Still, let us not dwell on the weaknesses in the film. Another bright spot was the music, which has a very European feel, with some themes that (at least to me) really taste Italian—was that an accordion on the soundtrack? At any rate, the music is pleasant and fun, adding an extra, soft layer of feel-goodiness over the proceedings. While there is music for the dance numbers, too, the actual songs are not focused upon—the proceedings are never manipulated into a crass parade of pop hits. The action is zeroed in on the dance, and the interplay of characters.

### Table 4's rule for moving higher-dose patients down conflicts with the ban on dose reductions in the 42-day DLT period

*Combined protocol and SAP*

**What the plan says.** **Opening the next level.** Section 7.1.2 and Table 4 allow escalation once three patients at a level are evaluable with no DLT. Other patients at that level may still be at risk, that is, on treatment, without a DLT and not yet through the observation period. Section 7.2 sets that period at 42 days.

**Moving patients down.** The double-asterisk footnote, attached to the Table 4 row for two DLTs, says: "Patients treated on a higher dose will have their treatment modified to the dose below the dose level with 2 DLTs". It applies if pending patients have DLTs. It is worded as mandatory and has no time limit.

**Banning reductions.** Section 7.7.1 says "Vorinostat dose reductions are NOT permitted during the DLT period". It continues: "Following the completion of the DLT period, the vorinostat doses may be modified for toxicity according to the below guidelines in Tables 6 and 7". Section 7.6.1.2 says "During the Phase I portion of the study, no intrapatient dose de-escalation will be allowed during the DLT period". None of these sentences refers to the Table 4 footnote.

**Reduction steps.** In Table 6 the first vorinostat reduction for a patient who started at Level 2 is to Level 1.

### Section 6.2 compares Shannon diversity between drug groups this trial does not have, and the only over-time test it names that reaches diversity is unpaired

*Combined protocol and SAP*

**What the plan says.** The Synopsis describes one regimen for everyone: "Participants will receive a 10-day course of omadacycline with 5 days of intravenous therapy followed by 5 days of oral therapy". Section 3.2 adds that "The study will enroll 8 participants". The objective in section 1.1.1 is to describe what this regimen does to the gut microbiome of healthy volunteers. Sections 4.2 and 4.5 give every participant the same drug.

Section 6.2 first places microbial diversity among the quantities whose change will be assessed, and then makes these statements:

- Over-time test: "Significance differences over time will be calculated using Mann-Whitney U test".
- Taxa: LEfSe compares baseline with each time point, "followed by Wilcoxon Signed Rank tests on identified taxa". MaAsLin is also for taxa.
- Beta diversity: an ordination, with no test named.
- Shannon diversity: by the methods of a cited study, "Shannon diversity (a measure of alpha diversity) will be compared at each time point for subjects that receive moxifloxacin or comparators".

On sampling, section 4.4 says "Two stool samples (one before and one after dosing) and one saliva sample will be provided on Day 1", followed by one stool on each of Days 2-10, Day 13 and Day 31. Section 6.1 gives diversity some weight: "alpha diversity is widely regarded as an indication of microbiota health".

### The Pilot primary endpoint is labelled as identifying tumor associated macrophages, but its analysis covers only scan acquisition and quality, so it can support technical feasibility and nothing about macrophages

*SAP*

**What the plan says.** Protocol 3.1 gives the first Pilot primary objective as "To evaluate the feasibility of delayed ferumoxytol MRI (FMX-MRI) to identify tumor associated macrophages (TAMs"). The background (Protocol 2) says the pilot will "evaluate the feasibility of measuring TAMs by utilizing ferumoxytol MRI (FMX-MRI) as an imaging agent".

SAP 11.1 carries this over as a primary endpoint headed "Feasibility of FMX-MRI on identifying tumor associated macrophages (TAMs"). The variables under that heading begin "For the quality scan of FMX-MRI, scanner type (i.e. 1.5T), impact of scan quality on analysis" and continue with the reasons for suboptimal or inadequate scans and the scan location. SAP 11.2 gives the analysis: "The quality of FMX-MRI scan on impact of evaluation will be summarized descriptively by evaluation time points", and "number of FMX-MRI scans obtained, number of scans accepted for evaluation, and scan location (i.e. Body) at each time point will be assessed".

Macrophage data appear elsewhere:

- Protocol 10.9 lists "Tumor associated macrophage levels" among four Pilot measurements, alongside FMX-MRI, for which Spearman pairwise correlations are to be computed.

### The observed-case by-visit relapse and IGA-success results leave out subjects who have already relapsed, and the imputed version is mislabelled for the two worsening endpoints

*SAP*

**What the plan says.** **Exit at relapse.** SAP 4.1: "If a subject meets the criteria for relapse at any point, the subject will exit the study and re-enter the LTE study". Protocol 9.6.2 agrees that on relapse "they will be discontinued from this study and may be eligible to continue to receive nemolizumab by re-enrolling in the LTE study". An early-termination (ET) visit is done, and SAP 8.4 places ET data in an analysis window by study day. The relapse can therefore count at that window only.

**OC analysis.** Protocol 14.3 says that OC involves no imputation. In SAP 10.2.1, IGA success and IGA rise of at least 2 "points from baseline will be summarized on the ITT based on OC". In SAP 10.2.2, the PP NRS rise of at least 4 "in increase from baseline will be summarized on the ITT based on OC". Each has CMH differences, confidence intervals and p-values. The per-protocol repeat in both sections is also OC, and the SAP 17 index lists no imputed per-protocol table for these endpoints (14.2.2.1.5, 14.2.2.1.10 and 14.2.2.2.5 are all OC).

I find myself revisiting this movie as I prepare to return to Japan in just over a month. The film reminds me that there is so much more to Japan than monsters and ninjas and samurai or shining robots and bright anime action. Japan is made up of beautiful people, good friends like my dear friend Kumiko, and fine art expressed in a wide array of styles. Shall We Dance? proffers a hand to westerners, asking them to experience a different side of Japan with a well-crafted, heartfelt story. I would extend the same invitation.